Out of the jam: reducing congestion on our roads - Transport Committee Contents

2  Maximising the capacity of existing road space

Shared space

8.  People travel not only by car, but by other modes of transport, including bus, bicycle, motorcycle, and on foot; and goods are transported by lorries, vans and other vehicles. Each mode of transport has its own specific requirements, and tensions can arise between road users sharing scarce road space. David Brown, of the Passenger Transport Executive Group (Pteg), described the multiplicity of travel patterns using different modes as "a complex mix that contributes towards overall traffic congestion".[15] Making adequate provision for specific groups of road users is an important part of managing the road network effectively. For example, bus lanes and other bus priority measures are tools that local authorities deploy to help make bus services more reliable and to ease congestion by managing traffic flows. We received more evidence in favour of priority measures for buses than against: ITS UK ("ITS" refers to Intelligent Transport Systems) wrote that "a double-decker bus carries the equivalent of 50+ cars but occupies the space of fewer than 5 cars".[16] Passenger Focus carried out research published in March 2010 which showed that "improving punctuality is the highest priority for bus passengers"; and their "Bus Passenger Survey" in July 2010 found that while "overall passenger satisfaction with their bus journey ranged from 84 per cent to 92 %", the proportion of passengers satisfied "was generally lower for the length of time spent waiting for the bus (68-82%) and whether the bus arrived on time (67-84%)."[17]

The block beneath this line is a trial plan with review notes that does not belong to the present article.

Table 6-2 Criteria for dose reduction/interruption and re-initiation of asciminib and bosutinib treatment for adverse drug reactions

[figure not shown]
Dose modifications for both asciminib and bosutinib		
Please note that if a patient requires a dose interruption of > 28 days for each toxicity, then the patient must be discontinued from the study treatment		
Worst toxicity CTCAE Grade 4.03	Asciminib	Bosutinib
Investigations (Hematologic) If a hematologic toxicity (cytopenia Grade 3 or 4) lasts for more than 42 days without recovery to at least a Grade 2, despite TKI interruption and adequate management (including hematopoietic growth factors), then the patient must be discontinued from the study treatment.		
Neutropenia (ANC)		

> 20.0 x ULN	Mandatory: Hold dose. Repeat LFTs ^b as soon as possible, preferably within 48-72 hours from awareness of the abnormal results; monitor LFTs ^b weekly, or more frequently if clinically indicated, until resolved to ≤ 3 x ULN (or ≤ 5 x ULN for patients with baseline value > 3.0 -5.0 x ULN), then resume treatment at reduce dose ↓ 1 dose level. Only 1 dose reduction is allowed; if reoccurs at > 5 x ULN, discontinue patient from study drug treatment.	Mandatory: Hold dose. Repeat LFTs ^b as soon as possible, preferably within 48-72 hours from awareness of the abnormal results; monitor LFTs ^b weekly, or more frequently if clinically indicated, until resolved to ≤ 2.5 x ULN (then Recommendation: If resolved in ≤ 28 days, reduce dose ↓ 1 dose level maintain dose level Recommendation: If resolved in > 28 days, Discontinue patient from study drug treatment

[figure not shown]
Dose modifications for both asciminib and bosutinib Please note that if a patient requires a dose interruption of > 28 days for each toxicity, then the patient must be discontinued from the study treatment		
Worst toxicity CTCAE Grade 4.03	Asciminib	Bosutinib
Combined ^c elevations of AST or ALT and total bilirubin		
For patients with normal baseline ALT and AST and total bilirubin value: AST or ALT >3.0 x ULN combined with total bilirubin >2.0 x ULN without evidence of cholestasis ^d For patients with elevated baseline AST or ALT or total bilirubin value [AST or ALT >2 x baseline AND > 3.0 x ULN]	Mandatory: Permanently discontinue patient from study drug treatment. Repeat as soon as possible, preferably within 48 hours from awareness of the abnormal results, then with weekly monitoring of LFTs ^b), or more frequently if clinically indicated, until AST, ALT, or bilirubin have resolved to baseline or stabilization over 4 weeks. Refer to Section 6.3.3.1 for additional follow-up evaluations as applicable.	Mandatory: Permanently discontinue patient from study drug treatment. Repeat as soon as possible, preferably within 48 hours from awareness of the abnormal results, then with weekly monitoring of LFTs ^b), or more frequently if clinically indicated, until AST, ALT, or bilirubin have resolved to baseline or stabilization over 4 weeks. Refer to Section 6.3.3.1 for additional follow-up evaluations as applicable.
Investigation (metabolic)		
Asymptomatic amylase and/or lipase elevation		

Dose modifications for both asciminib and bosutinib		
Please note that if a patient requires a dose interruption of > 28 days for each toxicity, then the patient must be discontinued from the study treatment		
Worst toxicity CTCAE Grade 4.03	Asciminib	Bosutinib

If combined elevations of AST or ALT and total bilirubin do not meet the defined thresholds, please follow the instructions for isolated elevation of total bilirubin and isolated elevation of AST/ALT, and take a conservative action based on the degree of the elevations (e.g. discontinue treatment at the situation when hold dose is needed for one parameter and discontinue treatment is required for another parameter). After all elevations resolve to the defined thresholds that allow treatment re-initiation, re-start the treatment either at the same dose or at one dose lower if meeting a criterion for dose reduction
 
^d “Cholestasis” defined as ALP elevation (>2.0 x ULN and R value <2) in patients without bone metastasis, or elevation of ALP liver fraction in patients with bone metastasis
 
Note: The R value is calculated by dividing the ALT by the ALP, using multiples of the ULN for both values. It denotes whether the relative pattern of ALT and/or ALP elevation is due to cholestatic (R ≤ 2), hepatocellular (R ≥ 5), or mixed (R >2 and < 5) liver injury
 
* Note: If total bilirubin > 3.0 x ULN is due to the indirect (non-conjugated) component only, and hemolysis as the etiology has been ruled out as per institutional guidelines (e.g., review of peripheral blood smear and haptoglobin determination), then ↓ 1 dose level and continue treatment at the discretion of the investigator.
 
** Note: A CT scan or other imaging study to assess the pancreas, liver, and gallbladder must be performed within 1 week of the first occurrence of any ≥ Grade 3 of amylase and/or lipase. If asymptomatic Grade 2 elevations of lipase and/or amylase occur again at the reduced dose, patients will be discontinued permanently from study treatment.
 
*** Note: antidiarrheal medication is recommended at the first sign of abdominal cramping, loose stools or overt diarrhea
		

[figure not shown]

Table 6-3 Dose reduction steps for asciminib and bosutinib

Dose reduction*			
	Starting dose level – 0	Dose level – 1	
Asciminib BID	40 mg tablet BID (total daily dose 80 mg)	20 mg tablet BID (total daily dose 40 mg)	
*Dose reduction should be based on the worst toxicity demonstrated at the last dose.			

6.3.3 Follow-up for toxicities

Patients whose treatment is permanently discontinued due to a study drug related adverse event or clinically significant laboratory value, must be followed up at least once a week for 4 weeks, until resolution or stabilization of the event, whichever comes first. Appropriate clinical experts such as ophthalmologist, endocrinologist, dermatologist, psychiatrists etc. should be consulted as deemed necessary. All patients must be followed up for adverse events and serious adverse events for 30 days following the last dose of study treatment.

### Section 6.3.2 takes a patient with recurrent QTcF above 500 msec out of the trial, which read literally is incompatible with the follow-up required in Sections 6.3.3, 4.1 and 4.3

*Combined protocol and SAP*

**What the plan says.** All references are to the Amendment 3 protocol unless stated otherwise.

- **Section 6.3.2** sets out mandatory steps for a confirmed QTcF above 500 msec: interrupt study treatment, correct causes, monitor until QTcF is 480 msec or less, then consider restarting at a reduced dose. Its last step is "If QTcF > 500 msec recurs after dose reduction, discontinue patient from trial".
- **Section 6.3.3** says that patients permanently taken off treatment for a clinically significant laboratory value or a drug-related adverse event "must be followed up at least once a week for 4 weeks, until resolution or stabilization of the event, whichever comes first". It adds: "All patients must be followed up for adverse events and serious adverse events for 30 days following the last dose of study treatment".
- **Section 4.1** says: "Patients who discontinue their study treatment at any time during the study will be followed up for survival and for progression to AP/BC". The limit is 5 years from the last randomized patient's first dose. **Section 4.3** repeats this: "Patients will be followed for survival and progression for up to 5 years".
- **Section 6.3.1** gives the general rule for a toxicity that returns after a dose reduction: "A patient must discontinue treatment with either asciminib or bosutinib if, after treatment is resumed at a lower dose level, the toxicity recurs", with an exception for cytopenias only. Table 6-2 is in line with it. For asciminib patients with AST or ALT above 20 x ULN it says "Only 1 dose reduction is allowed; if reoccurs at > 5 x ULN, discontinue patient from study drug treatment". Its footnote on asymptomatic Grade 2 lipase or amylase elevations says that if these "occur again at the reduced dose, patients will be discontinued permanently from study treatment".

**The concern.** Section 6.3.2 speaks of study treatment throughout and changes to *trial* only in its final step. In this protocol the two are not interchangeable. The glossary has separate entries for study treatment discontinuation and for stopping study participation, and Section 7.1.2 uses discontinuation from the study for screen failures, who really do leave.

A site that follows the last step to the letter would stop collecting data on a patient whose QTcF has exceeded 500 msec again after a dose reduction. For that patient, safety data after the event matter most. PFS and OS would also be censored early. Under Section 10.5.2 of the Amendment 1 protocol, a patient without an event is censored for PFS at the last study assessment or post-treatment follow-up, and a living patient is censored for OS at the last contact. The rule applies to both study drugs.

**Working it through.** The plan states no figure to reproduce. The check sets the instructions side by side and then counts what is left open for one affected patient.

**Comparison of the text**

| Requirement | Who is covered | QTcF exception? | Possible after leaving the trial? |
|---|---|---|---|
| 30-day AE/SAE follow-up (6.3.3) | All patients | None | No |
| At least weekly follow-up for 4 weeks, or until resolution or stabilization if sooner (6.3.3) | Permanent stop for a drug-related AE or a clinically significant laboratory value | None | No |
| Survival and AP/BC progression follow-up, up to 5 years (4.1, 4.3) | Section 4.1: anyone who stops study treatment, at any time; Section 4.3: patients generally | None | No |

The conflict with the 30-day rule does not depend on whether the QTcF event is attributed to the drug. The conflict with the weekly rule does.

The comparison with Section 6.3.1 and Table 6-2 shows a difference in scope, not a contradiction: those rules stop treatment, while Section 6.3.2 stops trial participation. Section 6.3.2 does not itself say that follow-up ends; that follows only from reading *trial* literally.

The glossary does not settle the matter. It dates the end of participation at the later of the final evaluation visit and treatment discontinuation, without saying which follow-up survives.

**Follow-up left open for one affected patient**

9.  David Brown, of PTE described the way in which South Yorkshire used Government funding to tackle congestion by supporting bus use:

We put that money into measure to support bus travel but also to reduce overall congestion. That was successful and led to increases in funding. Now, despite the fact that background traffic levels have increased over that four-year period, the average journey in the peak is lower than it was four years ago because we targeted that money, which is against a national outcome but was delivered on a local sub-regional level.[18]